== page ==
As the thunder and lightning boomed overhead we fettled gliders, trailers, winches and did some airfield gardening. With the toys safely away I thought back to the heady days of 1972 and the world gliding championships in Yugoslavia:
The weather looks much the same as yesterday but even more humid. Separate but overlapping tasks are set with Standard Class to fly a 214-km. triangle to Zrenjanin and Omoljica, and for Open a 309-km. triangle to Elemir and Smederevska Palanka. Forecast is for weak conditions locally but strong convection and buildups in the southern area near the second turn. Some forecast. The sky over the field is covered with building clouds by the time everyone is in the air around noon. It does look dead out on the first leg. George Moffatt starts at 12:30 p.m. and follows the clouds north into Romania; this does not seem to pay off, and he works his way to the first turn in 400-fpm dry thermals. Our other pilots start around 1:00 p.m. and stay pretty much on course in moderate lift around the first turn. From the turn, George finds no more lift and glides all the way to the ground about halfway down the second leg. Ben is farther west and low, but he works around the second turn to reach a buildup to the north where he climbs to 12,000 feet in cloud to finish at 3:35 p.m., fifth best time out of the fifteen who finish in Standard Class. Hans Nietlispach of Switzerland is first for the day.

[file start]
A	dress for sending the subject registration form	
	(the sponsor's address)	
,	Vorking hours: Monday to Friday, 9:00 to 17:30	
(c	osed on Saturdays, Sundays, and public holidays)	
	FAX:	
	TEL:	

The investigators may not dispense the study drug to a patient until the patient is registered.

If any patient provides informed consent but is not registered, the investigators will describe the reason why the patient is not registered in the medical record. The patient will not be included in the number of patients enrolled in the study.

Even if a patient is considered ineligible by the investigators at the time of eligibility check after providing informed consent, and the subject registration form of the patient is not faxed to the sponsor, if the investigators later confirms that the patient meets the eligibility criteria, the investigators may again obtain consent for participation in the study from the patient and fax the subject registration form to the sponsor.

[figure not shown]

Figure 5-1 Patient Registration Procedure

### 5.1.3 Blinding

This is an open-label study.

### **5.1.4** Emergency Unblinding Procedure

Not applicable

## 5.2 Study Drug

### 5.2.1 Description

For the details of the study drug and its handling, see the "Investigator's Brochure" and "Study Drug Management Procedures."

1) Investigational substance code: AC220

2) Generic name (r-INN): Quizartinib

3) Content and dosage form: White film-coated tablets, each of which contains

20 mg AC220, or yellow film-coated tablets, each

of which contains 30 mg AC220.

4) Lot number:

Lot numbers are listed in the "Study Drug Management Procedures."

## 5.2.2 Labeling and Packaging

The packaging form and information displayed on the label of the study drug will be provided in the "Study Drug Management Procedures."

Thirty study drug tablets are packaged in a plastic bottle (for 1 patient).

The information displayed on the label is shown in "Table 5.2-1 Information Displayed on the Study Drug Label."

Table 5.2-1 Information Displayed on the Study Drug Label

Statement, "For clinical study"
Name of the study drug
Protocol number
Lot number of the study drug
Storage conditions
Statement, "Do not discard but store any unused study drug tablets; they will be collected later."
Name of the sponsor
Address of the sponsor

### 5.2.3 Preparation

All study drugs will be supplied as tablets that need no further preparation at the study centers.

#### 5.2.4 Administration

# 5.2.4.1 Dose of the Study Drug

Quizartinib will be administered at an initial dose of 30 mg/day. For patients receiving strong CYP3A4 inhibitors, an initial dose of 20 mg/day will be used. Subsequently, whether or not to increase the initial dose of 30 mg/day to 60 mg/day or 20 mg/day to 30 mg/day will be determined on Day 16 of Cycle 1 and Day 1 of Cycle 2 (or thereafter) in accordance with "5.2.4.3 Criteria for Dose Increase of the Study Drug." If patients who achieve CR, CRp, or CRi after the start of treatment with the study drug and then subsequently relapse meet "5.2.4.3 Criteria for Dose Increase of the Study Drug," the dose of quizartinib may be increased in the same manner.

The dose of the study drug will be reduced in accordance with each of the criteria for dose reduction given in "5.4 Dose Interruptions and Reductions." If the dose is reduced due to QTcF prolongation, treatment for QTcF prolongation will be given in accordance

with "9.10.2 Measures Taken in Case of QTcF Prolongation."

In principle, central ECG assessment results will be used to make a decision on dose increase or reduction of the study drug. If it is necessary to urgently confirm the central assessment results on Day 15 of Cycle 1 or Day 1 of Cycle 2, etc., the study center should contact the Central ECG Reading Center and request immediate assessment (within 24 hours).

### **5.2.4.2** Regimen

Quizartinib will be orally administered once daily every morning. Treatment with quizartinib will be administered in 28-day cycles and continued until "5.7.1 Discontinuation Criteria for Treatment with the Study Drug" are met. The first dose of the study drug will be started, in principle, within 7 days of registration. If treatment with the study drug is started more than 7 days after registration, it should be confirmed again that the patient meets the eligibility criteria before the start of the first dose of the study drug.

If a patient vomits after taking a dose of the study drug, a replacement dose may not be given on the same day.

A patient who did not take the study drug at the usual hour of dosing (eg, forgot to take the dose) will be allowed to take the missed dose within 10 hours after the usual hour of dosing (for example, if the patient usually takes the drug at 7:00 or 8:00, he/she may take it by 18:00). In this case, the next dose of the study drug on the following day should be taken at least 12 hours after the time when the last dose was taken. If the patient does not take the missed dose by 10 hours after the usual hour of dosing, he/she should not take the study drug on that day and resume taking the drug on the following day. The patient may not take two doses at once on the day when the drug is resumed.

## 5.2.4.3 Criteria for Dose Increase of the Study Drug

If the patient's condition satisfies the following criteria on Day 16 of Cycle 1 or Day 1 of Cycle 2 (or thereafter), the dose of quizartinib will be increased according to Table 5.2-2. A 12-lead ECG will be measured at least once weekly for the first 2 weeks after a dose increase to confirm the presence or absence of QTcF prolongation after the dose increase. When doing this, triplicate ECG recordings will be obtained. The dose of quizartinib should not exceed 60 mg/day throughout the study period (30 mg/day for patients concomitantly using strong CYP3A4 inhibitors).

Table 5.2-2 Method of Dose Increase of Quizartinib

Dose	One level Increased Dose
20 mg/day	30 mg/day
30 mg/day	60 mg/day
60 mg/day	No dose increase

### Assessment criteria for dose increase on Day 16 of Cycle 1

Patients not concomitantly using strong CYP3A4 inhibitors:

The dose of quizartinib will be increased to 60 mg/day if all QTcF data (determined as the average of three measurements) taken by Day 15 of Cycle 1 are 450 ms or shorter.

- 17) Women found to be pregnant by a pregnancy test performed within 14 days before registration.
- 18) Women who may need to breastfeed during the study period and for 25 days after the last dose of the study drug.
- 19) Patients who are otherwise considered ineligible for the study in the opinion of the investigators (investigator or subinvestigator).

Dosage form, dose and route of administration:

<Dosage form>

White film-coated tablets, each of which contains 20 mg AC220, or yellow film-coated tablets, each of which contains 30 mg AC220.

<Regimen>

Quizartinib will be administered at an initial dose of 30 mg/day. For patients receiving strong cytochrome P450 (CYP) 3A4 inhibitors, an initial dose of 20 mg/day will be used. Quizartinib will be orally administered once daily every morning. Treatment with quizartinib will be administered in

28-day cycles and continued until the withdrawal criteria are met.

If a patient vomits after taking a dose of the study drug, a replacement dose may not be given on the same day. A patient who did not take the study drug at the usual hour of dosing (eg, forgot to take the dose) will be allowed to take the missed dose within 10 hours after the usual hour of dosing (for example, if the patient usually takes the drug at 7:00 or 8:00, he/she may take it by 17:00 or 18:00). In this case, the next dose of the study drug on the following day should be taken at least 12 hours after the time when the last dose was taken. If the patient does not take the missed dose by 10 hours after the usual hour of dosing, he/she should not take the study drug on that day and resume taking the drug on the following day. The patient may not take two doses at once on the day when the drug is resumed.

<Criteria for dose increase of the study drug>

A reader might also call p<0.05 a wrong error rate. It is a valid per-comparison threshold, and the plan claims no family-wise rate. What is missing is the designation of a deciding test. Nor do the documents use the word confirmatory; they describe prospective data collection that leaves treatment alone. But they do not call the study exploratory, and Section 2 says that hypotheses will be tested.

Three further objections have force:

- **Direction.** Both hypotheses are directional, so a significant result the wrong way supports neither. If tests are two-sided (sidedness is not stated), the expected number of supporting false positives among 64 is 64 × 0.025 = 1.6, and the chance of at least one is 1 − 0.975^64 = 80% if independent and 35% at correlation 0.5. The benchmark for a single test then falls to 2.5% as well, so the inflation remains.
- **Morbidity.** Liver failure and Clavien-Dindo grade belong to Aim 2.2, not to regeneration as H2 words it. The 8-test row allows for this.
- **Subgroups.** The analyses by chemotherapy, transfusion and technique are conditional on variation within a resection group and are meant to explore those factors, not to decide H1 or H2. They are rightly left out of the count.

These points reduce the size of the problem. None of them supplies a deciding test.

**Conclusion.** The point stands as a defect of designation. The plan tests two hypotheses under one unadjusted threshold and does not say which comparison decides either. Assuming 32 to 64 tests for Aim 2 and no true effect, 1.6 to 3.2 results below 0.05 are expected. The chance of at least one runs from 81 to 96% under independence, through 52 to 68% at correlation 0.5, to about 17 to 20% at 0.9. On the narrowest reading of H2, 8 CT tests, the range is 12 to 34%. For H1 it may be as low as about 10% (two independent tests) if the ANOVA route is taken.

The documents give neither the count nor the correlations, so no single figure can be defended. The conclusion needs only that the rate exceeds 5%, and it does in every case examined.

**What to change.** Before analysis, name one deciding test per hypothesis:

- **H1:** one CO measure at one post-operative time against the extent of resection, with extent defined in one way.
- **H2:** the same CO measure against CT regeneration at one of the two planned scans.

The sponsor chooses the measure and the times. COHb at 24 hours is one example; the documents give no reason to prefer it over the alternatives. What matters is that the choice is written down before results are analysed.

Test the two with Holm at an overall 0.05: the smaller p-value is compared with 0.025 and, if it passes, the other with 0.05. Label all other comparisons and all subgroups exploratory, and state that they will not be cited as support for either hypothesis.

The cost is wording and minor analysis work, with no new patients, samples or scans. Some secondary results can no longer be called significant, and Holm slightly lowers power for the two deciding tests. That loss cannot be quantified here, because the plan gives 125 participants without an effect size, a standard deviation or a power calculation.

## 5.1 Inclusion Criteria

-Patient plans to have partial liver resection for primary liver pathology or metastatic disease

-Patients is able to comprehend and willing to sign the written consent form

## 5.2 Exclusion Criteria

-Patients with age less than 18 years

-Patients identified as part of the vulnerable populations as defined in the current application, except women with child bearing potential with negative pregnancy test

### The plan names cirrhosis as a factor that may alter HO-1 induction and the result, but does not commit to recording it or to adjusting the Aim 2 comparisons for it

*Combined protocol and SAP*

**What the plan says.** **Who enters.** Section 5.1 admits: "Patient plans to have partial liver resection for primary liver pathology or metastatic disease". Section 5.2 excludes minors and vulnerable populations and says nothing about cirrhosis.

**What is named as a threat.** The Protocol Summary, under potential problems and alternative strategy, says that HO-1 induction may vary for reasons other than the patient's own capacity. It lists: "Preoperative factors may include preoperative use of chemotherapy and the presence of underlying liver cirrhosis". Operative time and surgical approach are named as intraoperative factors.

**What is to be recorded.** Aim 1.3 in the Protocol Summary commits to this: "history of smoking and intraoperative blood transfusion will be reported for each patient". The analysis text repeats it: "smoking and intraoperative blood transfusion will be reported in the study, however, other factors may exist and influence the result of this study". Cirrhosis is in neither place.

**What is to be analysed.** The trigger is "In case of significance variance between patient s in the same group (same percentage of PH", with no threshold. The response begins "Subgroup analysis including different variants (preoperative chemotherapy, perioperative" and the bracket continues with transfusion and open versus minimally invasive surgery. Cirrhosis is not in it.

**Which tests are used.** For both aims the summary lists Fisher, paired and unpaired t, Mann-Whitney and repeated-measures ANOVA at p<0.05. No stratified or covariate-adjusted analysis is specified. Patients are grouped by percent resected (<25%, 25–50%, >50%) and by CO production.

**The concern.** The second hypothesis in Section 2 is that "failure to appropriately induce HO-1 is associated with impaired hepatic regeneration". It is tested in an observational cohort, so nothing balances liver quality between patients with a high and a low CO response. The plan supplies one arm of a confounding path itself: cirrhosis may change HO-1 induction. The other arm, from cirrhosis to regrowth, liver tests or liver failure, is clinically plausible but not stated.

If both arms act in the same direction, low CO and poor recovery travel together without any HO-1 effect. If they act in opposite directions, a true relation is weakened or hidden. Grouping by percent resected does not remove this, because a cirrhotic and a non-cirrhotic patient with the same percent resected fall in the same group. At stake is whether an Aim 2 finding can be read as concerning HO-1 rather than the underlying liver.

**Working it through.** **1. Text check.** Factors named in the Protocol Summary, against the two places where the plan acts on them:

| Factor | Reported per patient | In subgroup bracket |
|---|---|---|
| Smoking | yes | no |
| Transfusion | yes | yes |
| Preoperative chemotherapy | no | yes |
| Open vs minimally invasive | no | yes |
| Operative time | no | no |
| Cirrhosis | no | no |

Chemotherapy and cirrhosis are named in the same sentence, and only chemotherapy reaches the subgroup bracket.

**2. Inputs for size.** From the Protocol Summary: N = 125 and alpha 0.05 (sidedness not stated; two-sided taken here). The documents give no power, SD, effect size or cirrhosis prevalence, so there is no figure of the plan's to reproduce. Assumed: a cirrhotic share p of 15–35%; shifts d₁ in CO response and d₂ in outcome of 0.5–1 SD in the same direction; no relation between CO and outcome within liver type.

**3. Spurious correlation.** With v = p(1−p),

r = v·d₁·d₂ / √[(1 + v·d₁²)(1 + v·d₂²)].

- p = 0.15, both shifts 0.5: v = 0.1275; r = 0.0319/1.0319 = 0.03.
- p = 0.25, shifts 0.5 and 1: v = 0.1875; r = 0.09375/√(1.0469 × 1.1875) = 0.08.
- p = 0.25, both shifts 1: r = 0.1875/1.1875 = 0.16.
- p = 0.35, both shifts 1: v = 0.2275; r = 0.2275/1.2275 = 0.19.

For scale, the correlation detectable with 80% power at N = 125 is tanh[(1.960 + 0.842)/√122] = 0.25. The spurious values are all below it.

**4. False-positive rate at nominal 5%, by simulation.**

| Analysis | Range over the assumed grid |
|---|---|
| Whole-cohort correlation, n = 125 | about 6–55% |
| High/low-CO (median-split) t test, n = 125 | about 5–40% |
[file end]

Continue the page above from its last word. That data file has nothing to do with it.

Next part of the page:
Halfway down their second leg, as they approach the Danube, the Open pilots are able to gain altitude in building clouds. The second turn is pretty well blocked by storm clouds as Dick Johnson and A. J . approach the area. Dick searches for lift but has to land at the turn. A. J. rounds the turn and lands in a field with two other sailplanes about ten miles back on the third leg. All ships are down now except for Nick Goodhart. He has climbed his Kestrel 19 to 29,000 feet in a cloud halfway down the second leg to make his final glide from there! He rounds the second turn at 17,000 feet, takes his photo through a break in the clouds, and stretches his glide to finish in the rain before six. It has been stormy, windy, and raining at the airfield most of the afternoon, A radio mast on the tower was knocked over by lightning. One of the East German Cobras was riddled with holes from hail while flying in the vicinity and will be out of service for repairs for a day or two. Denmark’s Taarnhoj got zero points for the day because his cameras were stolen from his SHK after an outlanding.
Extract from soaring magazine.